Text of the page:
2 | Reaction Kinetics#


  1. Pauling, L. General Chemistry, 3rd ed.; W. H. Freeman: San Francisco, 1970.

  2. Atkins, P. W.; Jones, L. Chemical Principles: The Quest for Insight, 2nd ed.; Freeman: New York, 2002.

  3. Atkins, P. W.; Beran, J. A. General Chemistry, 2nd ed.; Scientific American Books : W.H. Freeman: New York, 1992.

  4. Housecroft, C. E.; Sharpe, A. G. Inorganic Chemistry, 4th ed.; Pearson: Harlow, 2012.

  5. Atwood, J. D. Inorganic and Organometallic Reaction Mechanisms VCH Publishers, New York 1997.

Lecture Slides#

Deck 1 | Measuring the rate of a reaction#


Slides (pdf )

Deck 2 | Integrated rate laws#


Slides (pdf )

Deck 3 | Radioactivity and multistep reactions#


Slides (pdf)

Deck 4 | Arrhenius and collision theory#


Slides (pdf )

Deck 5 | Catalysis#


Slides (pdf )

Deck 6 | Review#


Slides (pdf )

Learning Objectives#

  1. Measuring rates of reaction: average rate, initial rate, instantaneous rate, macroscopic (change in concentration / change in time), microscopic (k, 1. molecular probabilities, molecularity)

  2. Determine a rate from the slope of a concentration vs time plot

  3. 4 factors that effect rate (concentration, medium, temperature, & catalysis)

  4. Engineering considerations that impact reaction rates (thermal transport, mass transport)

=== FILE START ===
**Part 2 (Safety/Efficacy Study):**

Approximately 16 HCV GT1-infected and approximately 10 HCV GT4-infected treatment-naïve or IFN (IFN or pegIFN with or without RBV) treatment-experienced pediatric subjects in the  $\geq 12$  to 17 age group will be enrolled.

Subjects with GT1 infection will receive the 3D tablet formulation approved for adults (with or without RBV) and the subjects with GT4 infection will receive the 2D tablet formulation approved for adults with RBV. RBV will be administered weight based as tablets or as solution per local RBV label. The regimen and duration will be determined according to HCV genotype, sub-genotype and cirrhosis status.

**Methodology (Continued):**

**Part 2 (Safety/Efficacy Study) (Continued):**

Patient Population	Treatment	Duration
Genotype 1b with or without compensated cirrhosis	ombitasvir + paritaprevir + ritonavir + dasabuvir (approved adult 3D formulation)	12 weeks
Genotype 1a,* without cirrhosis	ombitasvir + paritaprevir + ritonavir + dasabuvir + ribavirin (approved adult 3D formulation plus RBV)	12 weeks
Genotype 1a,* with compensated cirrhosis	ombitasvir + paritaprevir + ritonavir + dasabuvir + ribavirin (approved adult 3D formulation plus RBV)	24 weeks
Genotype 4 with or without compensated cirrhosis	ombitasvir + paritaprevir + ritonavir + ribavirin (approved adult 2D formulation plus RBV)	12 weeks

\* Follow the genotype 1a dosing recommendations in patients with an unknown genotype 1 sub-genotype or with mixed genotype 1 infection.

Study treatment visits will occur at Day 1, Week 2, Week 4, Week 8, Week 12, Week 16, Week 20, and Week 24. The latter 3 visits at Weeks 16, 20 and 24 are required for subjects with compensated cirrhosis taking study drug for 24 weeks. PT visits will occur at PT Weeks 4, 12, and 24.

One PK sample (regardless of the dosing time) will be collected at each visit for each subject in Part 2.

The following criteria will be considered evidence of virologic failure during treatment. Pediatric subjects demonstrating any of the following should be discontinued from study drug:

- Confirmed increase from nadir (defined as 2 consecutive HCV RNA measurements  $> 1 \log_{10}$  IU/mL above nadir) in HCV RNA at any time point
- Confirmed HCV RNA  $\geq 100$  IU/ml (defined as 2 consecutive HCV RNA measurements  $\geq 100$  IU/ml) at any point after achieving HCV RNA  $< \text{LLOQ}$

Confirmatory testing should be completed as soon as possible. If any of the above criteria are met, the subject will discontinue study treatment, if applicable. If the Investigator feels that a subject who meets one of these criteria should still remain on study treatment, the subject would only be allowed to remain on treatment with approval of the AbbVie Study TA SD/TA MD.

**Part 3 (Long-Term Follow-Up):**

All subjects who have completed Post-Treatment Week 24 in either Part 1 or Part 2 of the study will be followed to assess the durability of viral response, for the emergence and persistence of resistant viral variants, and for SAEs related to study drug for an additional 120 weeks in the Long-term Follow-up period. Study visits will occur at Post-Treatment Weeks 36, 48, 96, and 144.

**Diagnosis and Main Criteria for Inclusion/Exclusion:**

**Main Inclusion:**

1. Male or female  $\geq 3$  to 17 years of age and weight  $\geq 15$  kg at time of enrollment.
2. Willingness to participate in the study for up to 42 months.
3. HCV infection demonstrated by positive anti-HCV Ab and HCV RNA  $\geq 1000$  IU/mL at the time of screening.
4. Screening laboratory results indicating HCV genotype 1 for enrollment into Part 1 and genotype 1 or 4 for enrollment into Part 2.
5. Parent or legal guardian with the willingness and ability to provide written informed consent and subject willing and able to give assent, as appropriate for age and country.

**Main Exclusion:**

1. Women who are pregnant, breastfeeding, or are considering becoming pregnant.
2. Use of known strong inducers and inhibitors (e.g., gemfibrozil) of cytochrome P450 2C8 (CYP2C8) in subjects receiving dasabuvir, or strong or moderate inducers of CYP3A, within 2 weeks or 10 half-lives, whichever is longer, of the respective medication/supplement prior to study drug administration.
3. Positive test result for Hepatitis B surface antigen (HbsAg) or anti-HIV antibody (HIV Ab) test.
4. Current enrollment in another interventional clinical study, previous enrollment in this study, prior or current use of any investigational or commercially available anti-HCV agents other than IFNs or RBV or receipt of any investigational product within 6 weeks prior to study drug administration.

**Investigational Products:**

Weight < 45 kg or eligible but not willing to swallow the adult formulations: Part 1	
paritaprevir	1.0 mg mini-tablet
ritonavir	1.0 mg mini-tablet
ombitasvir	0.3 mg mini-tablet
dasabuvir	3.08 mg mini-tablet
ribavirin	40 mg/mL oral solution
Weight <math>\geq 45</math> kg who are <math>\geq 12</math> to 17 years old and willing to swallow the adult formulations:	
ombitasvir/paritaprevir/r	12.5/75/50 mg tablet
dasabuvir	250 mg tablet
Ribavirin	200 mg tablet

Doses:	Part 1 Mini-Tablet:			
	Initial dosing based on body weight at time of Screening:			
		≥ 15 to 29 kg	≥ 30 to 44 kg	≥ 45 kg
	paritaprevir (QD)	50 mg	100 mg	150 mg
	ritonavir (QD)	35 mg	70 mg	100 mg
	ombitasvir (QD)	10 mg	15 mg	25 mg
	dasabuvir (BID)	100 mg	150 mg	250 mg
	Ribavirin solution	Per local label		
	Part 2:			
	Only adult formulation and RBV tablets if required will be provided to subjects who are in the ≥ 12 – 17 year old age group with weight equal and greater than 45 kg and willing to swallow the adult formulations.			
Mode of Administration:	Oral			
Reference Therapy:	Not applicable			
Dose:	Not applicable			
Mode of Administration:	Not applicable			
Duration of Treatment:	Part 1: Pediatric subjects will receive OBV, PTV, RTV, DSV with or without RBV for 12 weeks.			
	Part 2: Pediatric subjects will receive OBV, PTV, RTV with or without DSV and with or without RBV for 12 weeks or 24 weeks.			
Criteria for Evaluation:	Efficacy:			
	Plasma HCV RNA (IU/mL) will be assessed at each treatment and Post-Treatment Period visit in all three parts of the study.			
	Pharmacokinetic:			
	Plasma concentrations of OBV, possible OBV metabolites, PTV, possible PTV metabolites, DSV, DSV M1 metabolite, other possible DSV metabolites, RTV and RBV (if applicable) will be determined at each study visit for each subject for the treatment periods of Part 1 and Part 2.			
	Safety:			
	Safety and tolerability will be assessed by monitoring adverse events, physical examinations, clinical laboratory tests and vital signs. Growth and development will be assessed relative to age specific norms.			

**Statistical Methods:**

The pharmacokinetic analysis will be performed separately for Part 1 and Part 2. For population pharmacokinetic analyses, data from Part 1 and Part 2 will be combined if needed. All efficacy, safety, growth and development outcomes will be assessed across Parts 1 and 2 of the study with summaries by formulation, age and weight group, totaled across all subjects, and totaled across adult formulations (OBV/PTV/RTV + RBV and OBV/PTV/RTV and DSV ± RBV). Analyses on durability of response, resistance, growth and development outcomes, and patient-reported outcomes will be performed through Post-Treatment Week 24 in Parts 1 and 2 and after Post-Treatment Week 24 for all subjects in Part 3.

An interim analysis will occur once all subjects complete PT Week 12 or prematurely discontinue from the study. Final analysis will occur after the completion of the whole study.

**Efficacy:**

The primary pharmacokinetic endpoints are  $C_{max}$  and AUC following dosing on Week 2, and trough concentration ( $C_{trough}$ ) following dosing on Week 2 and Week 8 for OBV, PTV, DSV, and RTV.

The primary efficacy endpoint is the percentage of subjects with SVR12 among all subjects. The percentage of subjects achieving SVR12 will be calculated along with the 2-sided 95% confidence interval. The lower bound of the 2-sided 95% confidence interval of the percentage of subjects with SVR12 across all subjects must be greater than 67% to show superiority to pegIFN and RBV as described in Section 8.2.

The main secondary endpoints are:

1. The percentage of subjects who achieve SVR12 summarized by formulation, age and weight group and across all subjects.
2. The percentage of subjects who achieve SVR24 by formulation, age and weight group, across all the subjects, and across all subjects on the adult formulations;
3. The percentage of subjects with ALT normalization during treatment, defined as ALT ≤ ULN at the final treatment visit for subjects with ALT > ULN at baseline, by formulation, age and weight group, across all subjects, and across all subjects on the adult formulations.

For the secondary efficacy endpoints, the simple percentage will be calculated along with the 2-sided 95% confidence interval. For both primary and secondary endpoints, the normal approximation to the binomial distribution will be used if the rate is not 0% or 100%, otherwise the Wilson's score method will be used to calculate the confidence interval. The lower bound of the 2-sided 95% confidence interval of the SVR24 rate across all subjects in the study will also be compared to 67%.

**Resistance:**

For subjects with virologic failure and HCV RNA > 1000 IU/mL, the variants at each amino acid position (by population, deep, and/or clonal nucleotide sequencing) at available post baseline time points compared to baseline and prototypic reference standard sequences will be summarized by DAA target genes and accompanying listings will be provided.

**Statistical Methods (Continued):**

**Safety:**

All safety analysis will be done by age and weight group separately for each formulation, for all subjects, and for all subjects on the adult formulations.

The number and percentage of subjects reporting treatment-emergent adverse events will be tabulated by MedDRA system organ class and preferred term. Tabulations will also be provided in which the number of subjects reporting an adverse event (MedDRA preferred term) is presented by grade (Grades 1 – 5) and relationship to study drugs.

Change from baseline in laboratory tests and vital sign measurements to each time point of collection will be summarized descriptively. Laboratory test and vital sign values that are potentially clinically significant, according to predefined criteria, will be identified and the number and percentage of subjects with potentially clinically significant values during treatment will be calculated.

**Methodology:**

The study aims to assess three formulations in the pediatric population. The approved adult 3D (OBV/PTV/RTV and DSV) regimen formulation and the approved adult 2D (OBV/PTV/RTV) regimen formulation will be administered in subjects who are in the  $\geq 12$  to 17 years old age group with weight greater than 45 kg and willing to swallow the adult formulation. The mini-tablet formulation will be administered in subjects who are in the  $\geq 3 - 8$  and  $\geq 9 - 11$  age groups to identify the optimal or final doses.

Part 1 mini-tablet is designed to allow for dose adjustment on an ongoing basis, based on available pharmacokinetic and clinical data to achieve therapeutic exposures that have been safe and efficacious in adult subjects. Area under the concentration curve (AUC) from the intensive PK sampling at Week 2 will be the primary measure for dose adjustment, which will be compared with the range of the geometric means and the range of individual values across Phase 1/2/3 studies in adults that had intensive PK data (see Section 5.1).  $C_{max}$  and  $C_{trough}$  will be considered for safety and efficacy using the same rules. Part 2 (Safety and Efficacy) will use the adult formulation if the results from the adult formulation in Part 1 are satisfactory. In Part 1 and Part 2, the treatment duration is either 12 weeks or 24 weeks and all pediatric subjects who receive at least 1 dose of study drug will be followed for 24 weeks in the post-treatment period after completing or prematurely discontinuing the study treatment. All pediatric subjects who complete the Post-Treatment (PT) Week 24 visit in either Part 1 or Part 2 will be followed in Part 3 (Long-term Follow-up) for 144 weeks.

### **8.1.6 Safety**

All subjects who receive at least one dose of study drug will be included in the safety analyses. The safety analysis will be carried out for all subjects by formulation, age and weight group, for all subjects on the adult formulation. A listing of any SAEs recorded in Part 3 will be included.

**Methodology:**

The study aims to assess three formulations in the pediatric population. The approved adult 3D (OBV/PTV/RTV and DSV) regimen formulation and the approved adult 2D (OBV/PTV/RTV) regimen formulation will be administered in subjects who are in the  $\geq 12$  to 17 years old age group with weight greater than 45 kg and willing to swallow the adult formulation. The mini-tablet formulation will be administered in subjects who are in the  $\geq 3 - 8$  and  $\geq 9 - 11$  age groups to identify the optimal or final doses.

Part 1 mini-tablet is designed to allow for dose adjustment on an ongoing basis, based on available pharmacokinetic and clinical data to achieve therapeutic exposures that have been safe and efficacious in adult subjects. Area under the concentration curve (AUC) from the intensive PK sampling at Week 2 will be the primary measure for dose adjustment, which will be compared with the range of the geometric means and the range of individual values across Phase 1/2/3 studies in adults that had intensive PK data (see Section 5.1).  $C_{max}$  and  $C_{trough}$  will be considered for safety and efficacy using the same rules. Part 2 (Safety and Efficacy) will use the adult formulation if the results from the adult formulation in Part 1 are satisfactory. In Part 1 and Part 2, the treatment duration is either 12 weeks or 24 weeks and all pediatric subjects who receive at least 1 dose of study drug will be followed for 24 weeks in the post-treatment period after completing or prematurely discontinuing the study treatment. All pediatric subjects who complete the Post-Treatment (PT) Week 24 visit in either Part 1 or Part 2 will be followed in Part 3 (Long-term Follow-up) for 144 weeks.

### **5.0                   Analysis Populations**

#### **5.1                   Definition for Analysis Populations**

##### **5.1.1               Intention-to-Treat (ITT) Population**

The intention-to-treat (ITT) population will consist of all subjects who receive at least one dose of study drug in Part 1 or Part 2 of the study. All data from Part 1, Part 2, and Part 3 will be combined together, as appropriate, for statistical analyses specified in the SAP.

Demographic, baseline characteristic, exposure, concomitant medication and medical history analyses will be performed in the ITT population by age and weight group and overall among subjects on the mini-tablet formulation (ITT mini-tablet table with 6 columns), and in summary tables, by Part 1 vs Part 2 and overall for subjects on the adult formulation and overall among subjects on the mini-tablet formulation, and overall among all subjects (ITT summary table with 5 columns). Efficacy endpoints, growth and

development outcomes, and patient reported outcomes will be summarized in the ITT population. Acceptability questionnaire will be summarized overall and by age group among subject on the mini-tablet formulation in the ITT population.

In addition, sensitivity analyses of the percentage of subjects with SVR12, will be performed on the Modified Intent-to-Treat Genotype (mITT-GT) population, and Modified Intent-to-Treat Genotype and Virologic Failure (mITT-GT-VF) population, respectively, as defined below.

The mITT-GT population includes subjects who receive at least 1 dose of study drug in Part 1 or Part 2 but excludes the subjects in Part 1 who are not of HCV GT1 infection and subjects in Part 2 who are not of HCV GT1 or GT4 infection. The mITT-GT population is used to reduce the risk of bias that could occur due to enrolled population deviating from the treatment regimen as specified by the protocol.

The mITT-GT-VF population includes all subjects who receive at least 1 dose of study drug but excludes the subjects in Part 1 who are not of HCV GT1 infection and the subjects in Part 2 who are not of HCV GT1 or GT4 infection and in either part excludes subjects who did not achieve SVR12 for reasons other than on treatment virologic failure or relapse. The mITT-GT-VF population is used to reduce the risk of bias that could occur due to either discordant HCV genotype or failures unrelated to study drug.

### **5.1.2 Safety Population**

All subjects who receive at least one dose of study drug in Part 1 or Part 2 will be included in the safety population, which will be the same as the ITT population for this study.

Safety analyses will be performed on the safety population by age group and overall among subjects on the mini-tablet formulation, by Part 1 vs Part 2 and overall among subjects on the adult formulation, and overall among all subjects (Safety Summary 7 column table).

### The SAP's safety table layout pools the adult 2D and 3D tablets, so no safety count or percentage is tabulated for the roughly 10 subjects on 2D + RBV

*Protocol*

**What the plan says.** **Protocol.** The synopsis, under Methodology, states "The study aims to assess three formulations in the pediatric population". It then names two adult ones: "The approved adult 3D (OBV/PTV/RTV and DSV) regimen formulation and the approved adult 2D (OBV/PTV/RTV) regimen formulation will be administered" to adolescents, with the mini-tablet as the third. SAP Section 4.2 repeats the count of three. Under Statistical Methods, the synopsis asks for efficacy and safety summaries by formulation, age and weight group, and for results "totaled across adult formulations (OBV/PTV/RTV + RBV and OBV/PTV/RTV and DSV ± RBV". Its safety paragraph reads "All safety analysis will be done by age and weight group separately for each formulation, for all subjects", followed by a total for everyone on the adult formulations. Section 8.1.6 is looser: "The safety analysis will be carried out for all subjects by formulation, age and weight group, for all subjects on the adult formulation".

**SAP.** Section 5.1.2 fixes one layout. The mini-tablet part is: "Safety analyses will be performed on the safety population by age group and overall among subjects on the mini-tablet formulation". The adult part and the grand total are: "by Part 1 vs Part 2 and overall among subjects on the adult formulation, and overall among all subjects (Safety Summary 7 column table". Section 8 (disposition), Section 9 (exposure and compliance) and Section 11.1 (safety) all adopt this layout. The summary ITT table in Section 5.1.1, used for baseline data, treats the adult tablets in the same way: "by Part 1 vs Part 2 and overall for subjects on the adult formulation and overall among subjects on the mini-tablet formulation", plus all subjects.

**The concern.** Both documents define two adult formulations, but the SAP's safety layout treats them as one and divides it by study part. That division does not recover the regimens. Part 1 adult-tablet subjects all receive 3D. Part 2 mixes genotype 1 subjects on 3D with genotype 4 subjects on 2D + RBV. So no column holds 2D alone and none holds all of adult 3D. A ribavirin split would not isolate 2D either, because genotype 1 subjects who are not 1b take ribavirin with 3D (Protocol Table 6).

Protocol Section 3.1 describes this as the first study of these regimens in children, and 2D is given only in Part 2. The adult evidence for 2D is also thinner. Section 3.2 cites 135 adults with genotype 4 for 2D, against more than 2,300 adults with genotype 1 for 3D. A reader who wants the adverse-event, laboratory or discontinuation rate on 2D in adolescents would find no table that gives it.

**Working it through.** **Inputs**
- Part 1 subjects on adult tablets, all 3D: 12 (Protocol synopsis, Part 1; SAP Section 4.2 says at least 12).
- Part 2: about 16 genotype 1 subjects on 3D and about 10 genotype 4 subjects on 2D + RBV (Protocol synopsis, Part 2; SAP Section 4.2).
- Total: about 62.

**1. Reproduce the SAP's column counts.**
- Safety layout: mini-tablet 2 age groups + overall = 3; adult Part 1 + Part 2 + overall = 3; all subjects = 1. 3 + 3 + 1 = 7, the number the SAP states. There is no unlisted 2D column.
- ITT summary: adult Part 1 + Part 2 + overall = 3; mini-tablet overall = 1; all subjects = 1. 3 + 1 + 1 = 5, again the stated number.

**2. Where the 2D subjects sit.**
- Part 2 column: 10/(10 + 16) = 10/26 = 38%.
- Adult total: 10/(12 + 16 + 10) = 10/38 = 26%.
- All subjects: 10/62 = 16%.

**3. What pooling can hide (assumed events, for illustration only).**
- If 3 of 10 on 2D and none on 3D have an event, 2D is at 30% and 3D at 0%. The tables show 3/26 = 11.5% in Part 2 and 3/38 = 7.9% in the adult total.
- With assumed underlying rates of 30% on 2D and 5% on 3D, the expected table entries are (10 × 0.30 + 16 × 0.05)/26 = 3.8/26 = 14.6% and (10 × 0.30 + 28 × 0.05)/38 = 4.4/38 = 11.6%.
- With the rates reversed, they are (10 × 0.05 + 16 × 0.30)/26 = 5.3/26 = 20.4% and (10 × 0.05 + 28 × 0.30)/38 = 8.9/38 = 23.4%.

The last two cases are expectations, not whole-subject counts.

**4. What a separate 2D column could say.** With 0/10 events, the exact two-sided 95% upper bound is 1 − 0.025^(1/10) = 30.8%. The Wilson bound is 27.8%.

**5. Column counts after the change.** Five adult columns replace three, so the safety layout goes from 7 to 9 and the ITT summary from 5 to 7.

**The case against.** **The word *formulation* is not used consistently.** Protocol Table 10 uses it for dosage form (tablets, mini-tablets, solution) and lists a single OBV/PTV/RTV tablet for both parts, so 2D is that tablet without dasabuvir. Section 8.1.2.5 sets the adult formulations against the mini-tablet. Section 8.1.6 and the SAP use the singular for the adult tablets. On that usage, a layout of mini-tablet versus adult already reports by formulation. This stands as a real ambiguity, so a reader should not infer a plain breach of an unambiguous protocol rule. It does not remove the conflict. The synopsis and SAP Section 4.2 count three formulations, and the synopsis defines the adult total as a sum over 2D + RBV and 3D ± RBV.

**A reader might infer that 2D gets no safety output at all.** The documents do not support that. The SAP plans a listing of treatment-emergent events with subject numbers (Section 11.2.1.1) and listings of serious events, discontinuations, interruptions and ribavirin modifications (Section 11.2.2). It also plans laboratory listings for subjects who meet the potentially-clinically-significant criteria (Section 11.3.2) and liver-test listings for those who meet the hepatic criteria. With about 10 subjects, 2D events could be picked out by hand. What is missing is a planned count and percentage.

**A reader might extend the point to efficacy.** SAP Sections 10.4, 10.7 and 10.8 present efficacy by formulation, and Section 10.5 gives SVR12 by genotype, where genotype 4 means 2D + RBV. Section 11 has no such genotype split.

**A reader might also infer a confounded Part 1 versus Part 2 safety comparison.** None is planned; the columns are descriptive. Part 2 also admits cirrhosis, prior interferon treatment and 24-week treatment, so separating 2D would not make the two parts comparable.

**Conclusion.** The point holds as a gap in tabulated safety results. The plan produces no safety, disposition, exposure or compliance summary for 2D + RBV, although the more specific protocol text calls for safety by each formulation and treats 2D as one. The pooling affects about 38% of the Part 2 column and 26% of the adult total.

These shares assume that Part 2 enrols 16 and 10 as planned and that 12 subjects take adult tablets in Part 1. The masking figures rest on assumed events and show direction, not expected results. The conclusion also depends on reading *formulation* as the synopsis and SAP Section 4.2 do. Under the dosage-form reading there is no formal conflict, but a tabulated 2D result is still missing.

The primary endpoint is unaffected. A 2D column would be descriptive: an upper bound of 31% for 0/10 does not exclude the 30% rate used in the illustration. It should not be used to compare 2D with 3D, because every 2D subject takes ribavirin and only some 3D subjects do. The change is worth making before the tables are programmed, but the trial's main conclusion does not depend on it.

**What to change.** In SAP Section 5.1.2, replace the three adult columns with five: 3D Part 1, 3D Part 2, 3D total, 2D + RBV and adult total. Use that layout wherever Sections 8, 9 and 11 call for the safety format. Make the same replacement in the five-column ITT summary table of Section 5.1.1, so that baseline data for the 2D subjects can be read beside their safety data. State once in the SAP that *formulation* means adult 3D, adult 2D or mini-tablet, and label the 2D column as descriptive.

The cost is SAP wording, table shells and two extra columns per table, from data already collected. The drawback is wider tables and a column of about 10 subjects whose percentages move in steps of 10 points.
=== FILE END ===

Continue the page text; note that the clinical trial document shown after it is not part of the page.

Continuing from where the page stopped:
5. Determine experimental rate laws from a table of experimentally determined initial rates

  6. Understand the order of a reaction and it’s impact on reaction rates

  7. Apply integrated rate laws to solve for unknowns in 0th, 1st, and 2nd order reactions

  8. Use the half lives to calculate a rate constant and predict how low it will take for a fraction or reactant to react or determine how much or a sample has decomposed in a given amount of time.

  9. Basics of Radioactivity (first order kinetics, most common routes of spontaneous decay: alpha, beta, electron capture, positron emission, and spontaneous fission, ….)

  10. Mechanism, elementary reactions, molecularity

  11. Identify a reactive intermediate

  12. Write the overall net reaction given a reaction mechanism

  13. Determine the rate determining step of a reaction mechanism.

  14. Calculate the rate laws for a given mechanisms (use RDS, SSA, & pre-equilibrium)

  15. Understand mechanisms are models or “stories” we tell. They are a hypothesis from which certain that we check to confirm is consistent with experimental rate laws

  16. Identify chain reactions and branched chain reaction mechanism and their elementary steps (initiation, propagation, termination)

Arrhenius Law (Temperature dependance)#

  1. Low activation energy  = high rates and low temperature sensitivity

  2. High activation energies  = low rate and high temperature sensitivity

  3. Know what a reasonable activation energy is for a reaction that is making and breaking chemical bonds in units of kJ/mol

  4. Increase a typical reaction by 10 ºC yields roughly a doubling in the rate of reaction.

  5. Define and understand the molecular rational for the activation energy (Ea) and pre-exponential factor (A)

Reaction coordinate diagrams#